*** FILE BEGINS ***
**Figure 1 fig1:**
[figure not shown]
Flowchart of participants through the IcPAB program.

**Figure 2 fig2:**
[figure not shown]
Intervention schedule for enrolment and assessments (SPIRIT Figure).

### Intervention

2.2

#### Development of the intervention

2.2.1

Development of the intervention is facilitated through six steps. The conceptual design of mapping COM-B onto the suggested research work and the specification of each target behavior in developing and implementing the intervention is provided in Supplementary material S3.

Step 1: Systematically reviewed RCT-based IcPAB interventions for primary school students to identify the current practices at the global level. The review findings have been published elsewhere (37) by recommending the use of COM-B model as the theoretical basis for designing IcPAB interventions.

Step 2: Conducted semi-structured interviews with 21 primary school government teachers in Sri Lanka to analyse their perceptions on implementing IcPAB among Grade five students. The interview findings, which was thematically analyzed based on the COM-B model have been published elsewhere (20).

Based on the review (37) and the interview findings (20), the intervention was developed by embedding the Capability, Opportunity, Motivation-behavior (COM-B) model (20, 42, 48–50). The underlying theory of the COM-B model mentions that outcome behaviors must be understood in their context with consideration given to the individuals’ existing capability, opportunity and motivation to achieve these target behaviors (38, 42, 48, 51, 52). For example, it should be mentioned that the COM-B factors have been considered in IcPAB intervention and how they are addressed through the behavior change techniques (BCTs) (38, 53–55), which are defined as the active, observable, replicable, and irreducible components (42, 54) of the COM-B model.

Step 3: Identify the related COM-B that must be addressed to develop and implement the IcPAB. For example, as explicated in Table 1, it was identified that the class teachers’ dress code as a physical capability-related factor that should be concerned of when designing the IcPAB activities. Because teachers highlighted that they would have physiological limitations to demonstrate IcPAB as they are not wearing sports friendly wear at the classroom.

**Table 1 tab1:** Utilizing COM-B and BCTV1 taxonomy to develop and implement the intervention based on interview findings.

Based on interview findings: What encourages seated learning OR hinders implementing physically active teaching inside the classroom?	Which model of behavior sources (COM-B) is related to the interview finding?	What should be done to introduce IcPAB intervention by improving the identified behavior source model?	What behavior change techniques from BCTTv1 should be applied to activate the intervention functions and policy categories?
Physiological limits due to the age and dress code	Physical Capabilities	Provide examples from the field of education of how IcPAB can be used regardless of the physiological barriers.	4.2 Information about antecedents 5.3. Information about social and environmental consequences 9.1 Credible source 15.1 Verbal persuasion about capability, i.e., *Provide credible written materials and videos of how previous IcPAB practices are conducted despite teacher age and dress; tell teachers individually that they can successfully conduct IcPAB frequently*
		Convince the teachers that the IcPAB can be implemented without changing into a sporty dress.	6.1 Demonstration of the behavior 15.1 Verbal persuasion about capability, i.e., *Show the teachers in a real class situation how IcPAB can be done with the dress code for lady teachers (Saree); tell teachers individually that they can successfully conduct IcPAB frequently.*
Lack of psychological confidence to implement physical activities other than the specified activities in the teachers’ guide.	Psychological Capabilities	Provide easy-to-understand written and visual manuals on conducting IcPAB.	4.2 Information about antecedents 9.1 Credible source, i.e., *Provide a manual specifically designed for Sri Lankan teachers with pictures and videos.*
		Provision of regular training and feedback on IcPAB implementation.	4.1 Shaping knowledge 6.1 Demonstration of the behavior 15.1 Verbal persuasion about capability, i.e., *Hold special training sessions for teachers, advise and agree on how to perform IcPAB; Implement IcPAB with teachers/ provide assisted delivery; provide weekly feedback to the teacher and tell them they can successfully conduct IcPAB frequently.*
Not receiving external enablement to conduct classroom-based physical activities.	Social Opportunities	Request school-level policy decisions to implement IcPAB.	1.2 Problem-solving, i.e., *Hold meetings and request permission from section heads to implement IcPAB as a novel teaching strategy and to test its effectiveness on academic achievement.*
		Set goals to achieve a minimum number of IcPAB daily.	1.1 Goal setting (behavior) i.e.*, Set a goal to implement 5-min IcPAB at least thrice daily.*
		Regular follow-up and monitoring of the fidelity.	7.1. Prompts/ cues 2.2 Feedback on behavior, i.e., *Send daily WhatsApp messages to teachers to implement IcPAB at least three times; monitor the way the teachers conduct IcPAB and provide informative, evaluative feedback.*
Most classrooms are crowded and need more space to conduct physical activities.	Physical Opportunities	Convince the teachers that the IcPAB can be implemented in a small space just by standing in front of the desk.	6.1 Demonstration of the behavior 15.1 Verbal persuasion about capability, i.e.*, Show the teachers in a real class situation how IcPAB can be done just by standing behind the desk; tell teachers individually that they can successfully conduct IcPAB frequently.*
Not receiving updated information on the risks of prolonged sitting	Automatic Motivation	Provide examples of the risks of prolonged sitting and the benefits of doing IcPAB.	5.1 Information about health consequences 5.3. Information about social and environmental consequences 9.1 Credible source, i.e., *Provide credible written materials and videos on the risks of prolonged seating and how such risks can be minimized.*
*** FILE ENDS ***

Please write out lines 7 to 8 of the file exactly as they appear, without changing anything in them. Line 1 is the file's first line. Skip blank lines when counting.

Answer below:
### Intervention

2.2